Phil Byrne and the loss of gloss

Stu Nettle
The Rearview Mirror

Since Californian Dave Sweet first made a foam and fibreglass surfboard in 1953, the process has barely changed. A polyurethane foam core is strengthened by wrapping it in layers of fibreglass soaked with polyester resin. This provides a watertight shell with a crude finish. From there a filler coat may be added to level any imperfections and seal pin holes, and that's the last material added for performance.

The final coat is the finish coat, or gloss coat, which plays no part in the board's handling or strength. It's only added for appearance. Board makers knew this, but surfers were convinced the virtues of the mirror sheen extended beyond the showroom floor. If it looks good, it must go good, right?

In the early 1980s, Byrne Surfboards was one of the world's leading boardmakers, making boards for Tom Carroll and Critta Byrne - who was world #8 in 1980 - and also making boards under license for Town and Country and Shaun Tomson Surfboards. It was a performance-first factory and the gloss coast, a relic of the longboard age, just didn't sit well with Phil.

Swellnet: A gloss coat was once the universal finish for surfboards, but you changed that process. You changed how boards got made.
Phil Byrne: Yeah, that's right. We copped a bit of flak from certain people about it too.

I’m sure you would’ve, and we’ll get to that. First up though, what year are we talking?
It was right around when Tom Carroll was winning his world titles.

So about 1983?
Yeah. In '83.*

And prior to that, all your boards were finish coated. Tell us about that process.
So you had the finish coat, and finish coating involved building a special room that was dust-proof. We had a room that actually had a water vent in front of it, so that no dust could get into the room.

How did that work?
It was like a little rain wall. A little sprinkler sort of thing. And the guy that worked in there used to have to have to work with no shirt on so nothing would drop onto the finish coat.

You had to go to great lengths to keep dust out, all of which cost money. How much longer did finish coats add to the lead time?
Well, it took two days to finish coat. ‘Cos you do only one side, wait for it to dry, then flip and do the other side. Of course you can't flip it too early or it’d get marks on it.

What we usually did was get a routine going where we’d have six, or even eight boards, in racks to finish coat. So we'd put it on, lift them up, and then the guy would come back the next day, and do the opposite side.

It was laborious.
Yeah. And then we had to polish them, and that’s another day. So it's probably three days added during full production.

Phil cutting back at Sandon point in the early-80s (Photo Greg Button)

You stopped doing finish coats when Tom Carroll was winning his world titles. Was he involved?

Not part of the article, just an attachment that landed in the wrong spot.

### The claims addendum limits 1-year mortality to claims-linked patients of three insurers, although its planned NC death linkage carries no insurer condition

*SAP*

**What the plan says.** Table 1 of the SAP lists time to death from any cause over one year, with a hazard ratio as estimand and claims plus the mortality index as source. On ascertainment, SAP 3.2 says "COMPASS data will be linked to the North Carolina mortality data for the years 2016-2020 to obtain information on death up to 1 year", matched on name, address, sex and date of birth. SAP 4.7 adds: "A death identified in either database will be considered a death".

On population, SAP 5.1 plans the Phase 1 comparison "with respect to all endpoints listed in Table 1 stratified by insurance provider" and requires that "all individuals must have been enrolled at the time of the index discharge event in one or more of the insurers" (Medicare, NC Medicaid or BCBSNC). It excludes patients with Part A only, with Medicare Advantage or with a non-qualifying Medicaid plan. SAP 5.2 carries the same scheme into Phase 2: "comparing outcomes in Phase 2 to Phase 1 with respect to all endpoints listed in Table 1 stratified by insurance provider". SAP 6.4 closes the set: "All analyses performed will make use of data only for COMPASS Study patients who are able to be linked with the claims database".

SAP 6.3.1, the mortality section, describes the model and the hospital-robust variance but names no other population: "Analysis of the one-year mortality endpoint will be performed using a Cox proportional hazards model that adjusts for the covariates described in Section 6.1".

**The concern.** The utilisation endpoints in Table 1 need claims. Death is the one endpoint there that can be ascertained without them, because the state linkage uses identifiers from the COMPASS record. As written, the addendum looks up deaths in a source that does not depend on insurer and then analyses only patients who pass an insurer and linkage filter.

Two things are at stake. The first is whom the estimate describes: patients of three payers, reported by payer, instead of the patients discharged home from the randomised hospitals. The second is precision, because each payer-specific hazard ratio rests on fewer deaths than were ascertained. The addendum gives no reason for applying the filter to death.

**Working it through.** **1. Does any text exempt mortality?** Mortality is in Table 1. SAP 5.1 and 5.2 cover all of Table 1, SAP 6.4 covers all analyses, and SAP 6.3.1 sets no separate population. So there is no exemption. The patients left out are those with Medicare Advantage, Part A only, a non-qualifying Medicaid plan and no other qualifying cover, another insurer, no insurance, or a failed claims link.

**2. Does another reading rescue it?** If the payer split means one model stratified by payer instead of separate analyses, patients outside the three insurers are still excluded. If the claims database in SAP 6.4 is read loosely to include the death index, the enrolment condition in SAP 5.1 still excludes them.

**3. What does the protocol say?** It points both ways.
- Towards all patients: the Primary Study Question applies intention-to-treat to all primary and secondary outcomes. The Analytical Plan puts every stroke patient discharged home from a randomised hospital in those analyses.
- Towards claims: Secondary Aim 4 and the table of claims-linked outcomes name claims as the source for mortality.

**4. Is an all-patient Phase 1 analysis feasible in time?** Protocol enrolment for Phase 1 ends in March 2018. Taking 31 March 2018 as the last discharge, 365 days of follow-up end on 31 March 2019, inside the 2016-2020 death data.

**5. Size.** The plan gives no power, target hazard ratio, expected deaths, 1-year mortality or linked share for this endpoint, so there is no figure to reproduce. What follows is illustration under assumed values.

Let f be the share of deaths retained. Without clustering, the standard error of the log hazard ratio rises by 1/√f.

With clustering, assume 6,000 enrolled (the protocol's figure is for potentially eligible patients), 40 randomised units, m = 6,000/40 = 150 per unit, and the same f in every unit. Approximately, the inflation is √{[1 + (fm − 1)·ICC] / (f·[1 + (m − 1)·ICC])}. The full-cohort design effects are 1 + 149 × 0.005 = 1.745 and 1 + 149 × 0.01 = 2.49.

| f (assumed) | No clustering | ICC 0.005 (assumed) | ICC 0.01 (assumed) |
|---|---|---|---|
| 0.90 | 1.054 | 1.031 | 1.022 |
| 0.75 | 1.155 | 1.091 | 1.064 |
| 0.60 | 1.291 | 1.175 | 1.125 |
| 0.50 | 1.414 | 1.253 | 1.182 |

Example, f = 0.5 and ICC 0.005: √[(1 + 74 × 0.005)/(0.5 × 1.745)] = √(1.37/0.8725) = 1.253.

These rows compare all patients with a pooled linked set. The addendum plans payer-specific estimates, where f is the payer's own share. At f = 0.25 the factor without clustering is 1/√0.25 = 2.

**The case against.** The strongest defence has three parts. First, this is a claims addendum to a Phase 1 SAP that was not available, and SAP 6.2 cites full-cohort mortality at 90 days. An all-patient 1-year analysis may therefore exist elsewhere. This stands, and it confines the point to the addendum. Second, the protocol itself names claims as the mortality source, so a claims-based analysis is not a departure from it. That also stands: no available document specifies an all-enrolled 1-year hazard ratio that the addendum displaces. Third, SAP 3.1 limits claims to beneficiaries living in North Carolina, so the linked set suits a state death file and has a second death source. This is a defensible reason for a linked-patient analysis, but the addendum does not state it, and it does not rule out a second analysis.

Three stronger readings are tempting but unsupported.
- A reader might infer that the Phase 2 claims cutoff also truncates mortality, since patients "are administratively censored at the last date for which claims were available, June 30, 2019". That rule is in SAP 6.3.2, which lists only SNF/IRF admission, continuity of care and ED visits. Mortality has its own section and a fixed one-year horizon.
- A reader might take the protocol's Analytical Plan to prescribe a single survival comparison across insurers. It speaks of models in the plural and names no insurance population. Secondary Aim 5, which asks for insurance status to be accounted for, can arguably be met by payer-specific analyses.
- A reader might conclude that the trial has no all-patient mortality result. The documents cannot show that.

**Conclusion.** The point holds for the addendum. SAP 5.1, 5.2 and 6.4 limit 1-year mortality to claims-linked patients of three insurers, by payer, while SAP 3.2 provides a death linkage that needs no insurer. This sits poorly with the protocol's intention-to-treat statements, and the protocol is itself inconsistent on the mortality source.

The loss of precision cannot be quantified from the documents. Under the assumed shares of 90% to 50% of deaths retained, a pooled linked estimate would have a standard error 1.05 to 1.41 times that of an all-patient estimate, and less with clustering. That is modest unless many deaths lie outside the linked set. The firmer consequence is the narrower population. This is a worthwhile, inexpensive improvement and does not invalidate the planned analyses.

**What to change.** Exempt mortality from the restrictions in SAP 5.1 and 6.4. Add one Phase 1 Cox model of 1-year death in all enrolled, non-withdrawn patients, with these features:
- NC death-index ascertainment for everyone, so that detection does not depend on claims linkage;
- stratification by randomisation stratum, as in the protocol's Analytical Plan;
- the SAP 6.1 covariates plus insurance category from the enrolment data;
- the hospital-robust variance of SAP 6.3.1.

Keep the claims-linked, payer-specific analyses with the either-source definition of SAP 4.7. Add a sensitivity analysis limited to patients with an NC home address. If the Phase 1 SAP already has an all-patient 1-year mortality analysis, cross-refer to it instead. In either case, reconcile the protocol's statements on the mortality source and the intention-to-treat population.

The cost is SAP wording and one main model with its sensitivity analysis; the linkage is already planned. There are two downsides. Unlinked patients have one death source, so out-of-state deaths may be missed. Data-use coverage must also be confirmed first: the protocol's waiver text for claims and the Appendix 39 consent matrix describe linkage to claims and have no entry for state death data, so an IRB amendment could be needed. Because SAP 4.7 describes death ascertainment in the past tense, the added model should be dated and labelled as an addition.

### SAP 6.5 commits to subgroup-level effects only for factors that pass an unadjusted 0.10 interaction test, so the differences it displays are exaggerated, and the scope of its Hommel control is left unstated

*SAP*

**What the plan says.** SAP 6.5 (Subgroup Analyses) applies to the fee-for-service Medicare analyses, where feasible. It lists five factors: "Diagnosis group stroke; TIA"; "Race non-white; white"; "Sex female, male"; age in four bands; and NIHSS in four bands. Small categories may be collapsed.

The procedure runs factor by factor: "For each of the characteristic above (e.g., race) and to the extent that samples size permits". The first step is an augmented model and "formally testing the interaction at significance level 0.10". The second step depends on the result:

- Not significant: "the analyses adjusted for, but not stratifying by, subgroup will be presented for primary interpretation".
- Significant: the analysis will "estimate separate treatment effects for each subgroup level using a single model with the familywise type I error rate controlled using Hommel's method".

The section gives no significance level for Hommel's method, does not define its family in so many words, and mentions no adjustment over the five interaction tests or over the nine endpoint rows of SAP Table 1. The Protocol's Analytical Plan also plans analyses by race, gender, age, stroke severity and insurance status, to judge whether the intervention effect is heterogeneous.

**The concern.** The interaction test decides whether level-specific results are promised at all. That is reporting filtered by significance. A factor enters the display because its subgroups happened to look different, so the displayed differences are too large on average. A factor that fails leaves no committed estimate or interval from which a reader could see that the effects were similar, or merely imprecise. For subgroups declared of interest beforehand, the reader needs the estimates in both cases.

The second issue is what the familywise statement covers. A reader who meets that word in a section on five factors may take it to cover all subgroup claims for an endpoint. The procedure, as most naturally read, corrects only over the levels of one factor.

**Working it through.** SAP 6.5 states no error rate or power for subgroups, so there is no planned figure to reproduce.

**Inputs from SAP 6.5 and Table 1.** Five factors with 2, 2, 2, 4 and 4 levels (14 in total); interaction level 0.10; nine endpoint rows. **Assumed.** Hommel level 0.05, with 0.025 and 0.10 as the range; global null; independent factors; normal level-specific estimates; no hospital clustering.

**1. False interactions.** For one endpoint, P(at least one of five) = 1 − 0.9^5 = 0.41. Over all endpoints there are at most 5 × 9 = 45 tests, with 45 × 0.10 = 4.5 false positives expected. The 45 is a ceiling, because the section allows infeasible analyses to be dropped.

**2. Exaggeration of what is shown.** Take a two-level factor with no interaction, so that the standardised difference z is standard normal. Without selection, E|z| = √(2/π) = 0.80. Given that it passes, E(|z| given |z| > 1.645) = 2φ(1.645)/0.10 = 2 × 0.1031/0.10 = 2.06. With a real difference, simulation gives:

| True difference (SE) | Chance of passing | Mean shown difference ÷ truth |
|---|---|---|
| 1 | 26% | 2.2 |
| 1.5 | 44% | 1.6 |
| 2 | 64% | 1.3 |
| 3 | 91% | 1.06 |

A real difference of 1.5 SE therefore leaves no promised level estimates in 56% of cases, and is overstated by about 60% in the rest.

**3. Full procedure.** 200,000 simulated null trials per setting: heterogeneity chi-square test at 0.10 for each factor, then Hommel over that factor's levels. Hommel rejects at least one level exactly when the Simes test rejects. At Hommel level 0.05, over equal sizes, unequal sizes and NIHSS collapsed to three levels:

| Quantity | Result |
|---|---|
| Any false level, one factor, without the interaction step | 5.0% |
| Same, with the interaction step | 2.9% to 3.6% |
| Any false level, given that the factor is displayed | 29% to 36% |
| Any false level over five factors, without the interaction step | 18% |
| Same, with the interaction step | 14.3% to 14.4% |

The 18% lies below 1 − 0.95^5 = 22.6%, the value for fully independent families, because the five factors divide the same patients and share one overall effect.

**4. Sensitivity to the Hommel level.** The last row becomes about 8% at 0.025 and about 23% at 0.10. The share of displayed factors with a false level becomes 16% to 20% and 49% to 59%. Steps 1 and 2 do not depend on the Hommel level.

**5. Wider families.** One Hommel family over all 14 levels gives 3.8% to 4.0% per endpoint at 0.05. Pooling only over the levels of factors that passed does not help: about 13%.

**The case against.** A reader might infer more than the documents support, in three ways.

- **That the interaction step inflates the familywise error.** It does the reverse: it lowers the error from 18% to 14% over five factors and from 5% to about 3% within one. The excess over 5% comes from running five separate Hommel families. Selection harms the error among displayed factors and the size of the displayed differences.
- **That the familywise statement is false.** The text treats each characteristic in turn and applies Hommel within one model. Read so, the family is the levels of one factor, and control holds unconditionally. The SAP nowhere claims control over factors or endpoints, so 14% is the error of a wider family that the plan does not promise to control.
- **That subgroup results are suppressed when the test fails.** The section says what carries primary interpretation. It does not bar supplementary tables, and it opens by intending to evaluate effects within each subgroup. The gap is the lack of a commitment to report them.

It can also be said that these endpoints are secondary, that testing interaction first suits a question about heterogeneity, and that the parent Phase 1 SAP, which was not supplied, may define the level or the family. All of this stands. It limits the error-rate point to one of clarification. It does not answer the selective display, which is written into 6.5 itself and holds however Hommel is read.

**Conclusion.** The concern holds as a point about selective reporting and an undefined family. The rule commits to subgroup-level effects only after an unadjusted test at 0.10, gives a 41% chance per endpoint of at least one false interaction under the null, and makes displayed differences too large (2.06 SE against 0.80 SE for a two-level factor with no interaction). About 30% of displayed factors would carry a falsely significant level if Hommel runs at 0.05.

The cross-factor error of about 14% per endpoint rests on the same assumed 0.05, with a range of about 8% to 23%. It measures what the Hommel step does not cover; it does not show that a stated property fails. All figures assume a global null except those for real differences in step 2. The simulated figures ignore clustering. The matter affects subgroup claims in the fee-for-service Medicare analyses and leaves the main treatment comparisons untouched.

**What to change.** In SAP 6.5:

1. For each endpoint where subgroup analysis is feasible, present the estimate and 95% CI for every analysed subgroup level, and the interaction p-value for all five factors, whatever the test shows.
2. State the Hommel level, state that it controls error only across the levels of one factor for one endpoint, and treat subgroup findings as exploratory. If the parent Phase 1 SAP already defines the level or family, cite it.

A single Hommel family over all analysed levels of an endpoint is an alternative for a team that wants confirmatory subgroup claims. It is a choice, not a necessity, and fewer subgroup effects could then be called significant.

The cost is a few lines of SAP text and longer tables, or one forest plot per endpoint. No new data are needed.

It was spawned from Tom Carroll, and I guess all the rest of the guys who we sponsored then - we were doing a fair few boards for sponsored guys at the time. We stopped doing finish coats for them. Just wet-rubbed them as the last step.

To save time and money?
Yeah, we did save the expense, but that’s not why we started doing it. It made their boards come through quicker.

So you originally did it for a fast turnaround on boards?
Yeah...

Were you ever worried that they might not perform as good?
No, because they always performed well. They actually performed better.

Is that a known fact?
Well, look at it this way: We could've got Tom and Critta’s boards, and all the pros that we were doing boards for, and gone back to finish coating them and every single one of those surfers would’ve said, "Nah, I want it wet-rubbed."

OK.
All the pros felt that their board went better when it was just wet-rubbed and not finish coated. And the other thing is, if you look at yachting, they wet-rub the hulls. Not gloss them. I think technically it's faster.

So why did we have gloss coats beforehand?
We simply inherited finish coats from the longboards. You know, longboards were always put in the shops to look beautiful. Racks of beautiful, gleaming boards. Polished, shiny, you know what I mean?

Yeah.
What happened was that when surfing moved into the professional era, surfers thought less about how pretty their boards were and more about their performance; more about the design. That become more important for the customer. The shiny thing didn't matter as much.

Nevertheless, you were trying to change thirty years of history.
Yes.

Did you get some blowback from the public?
Not too much from the public. You know how it is, they'd seen all the boards the pros were riding, and they went, "I want one the same as his!”

So who gave you grief about it then?
It came from the other boardmakers who were still selling their boards based on the pretty factor.

On the shine.
The shiny factor, right? And if they didn’t have a strong team to sell it for them then they weren’t competitive in that area because the general public no longer wanted it.